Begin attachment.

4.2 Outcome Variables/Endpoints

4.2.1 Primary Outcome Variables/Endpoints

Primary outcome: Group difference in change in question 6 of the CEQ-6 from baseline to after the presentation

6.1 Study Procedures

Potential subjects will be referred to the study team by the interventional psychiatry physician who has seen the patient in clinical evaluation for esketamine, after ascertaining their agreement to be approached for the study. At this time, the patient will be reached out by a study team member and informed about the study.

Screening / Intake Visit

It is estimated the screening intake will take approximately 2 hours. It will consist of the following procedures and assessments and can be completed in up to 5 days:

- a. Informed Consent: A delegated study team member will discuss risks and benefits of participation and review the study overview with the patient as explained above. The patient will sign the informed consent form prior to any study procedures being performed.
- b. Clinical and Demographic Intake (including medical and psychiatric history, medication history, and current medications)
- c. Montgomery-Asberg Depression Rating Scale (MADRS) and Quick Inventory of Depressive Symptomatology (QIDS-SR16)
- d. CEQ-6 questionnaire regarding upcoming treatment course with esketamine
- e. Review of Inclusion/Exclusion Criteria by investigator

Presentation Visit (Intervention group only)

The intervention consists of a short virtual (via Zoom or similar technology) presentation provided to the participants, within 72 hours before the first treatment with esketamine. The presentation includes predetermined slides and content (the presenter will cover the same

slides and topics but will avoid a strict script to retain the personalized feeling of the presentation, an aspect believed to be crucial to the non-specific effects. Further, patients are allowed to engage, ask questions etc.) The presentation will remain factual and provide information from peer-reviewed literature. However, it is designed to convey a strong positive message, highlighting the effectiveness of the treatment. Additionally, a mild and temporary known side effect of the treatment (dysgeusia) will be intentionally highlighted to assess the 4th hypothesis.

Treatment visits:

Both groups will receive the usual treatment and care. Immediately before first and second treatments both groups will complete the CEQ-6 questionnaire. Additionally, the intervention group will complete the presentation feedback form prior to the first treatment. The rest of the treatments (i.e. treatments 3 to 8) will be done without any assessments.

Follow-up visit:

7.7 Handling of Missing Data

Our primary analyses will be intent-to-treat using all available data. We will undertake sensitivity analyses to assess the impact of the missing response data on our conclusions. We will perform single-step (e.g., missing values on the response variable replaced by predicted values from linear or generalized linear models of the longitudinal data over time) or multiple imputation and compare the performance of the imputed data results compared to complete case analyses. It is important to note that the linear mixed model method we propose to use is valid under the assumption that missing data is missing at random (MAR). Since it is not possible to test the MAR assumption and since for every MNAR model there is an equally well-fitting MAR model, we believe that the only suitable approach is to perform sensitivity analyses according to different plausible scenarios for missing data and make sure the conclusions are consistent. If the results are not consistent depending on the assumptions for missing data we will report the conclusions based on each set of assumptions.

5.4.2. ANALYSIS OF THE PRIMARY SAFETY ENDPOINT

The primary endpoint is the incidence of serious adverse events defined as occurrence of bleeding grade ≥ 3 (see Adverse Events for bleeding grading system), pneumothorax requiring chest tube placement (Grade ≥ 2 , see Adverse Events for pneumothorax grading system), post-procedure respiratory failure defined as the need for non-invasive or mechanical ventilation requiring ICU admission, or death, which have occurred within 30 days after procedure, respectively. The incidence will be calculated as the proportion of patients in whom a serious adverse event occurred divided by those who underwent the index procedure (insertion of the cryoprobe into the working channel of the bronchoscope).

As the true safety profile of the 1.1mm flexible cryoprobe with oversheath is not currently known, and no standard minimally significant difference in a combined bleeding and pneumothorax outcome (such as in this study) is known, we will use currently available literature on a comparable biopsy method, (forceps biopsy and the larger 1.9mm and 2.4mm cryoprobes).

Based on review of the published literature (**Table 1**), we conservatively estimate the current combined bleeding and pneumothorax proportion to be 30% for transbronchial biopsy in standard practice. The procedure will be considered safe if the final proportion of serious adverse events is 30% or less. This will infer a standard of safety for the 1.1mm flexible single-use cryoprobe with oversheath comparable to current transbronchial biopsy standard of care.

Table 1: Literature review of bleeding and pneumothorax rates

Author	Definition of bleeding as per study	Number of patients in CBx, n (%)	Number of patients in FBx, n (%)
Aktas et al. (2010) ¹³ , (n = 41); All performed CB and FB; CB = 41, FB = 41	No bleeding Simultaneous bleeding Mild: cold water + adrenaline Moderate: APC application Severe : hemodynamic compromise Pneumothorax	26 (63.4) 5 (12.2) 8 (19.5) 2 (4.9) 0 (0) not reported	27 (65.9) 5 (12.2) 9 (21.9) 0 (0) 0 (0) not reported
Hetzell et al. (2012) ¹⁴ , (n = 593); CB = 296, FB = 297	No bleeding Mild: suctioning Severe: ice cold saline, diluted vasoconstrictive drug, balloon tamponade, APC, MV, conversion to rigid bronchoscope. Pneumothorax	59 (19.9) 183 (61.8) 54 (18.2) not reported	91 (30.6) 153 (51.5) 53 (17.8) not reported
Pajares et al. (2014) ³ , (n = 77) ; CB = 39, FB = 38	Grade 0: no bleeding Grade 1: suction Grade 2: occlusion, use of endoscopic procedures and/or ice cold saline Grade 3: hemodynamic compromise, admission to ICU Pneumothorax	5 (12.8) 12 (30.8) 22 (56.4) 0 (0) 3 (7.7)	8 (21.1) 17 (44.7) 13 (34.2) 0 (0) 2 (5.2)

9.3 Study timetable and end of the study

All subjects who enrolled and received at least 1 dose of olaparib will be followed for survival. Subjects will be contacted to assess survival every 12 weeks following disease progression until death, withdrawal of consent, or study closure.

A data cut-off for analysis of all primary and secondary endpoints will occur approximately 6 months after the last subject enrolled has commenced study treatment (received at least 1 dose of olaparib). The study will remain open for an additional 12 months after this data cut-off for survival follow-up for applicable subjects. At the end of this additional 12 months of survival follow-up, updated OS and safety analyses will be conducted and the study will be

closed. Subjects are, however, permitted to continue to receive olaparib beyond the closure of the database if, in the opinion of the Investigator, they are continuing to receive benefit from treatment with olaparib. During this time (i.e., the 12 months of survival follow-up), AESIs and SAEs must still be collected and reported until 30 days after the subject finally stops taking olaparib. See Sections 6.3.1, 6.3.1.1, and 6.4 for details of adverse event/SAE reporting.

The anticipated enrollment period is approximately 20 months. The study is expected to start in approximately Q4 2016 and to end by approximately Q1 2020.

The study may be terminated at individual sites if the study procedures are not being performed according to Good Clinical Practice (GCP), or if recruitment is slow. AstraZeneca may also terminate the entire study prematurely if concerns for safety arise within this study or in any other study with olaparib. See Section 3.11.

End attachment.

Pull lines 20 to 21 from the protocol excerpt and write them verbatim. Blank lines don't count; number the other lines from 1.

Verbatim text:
Our primary analyses will be intent-to-treat using all available data. We will undertake sensitivity analyses to assess the impact of the missing response data on our conclusions. We will perform single-step (e.g., missing values on the response variable replaced by predicted values from linear or generalized linear models of the longitudinal data over time) or multiple imputation and compare the performance of the imputed data results compared to complete case analyses. It is important to note that the linear mixed model method we propose to use is valid under the assumption that missing data is missing at random (MAR). Since it is not possible to test the MAR assumption and since for every MNAR model there is an equally well-fitting MAR model, we believe that the only suitable approach is to perform sensitivity analyses according to different plausible scenarios for missing data and make sure the conclusions are consistent. If the results are not consistent depending on the assumptions for missing data we will report the conclusions based on each set of assumptions.

5.4.2. ANALYSIS OF THE PRIMARY SAFETY ENDPOINT